Background: Majority of Kenyans lack health insurance and therefore find it difficult to raise money for health expenditure. Studies elsewhere have shown disadvantage to uninsured individuals in terms of health care accorded to them when compared to those insured, even in provision of lifesaving medical care. There is scarcity of research in Kenya to evaluate whether lack of insurance affects the kind of health care they receive.
Objective: To examine the extent that clinical decisions on emergency medical care by doctors in Kenya changed given the health insurance status of a patient
Methodology: An online self-administered survey was send to Kenyan doctors. Data obtained included demographics of the doctors and the modality of payment of their patients. Respondents were then asked how often they would change their clinical decisions in emergency medical cases. The results were compared to the payment modality of their patients. Chi square test was used to measure significance for a p value of/or less than 0.05 using SPSS software.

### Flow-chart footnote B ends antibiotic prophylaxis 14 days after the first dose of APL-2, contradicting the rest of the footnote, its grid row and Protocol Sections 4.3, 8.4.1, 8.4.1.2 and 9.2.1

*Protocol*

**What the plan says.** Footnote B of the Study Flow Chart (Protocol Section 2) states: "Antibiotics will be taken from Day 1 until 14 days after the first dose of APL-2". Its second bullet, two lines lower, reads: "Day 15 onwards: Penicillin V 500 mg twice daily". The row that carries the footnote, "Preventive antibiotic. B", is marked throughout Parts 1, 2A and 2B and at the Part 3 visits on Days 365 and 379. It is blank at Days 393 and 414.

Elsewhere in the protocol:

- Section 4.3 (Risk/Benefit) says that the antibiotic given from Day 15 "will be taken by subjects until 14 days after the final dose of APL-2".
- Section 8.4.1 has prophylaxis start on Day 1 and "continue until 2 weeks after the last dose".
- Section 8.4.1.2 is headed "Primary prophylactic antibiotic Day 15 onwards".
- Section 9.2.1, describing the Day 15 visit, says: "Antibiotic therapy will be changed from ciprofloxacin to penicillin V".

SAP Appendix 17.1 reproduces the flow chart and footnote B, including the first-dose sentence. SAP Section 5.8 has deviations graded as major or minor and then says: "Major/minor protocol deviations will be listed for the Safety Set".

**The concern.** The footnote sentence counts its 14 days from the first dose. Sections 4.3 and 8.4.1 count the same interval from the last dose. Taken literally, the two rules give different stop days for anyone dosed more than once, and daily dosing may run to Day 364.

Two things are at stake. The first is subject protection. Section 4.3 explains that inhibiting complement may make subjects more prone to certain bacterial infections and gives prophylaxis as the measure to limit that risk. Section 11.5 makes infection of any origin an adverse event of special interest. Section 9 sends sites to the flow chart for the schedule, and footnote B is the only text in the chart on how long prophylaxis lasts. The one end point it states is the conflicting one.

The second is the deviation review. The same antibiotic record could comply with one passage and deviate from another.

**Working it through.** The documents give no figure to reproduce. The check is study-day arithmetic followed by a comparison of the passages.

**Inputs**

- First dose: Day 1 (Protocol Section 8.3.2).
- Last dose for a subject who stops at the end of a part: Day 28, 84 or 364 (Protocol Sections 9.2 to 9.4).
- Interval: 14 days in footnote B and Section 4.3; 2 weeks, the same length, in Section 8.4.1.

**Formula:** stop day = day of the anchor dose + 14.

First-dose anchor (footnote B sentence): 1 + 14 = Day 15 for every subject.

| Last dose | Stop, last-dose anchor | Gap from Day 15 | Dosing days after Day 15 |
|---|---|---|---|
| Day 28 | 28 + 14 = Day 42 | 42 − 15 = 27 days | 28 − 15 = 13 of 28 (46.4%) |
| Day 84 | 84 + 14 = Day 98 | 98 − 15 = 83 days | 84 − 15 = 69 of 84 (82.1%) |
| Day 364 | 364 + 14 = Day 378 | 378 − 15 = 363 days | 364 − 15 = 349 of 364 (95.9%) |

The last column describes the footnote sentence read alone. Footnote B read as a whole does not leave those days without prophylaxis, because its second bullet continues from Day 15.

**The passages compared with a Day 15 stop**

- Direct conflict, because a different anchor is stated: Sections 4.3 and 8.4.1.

Results: The completed responses were 183 (20 % of total surveyed). Of the respondents’ data analyzed, 84% reported that they had changed their clinical decisions on basis of health insurance status of the patients. In regards to decision change in delivery of emergency health care, no difference was found between the doctors who attended to uninsured patients and those who attended to insured patients (p=0.4).
Conclusion: While clinical decision making of Kenyan doctors is influenced by health insurance, delivery of emergency health care is not influenced by health insurance.
Recommendation is made to the government bodies to formulate policies that ensure that health-care is universally available regardless of insurance status. Further research on objective outcome measures in emergency care should be done.
|Keywords||Health insurance, Emergency medical care, Clinical decisions|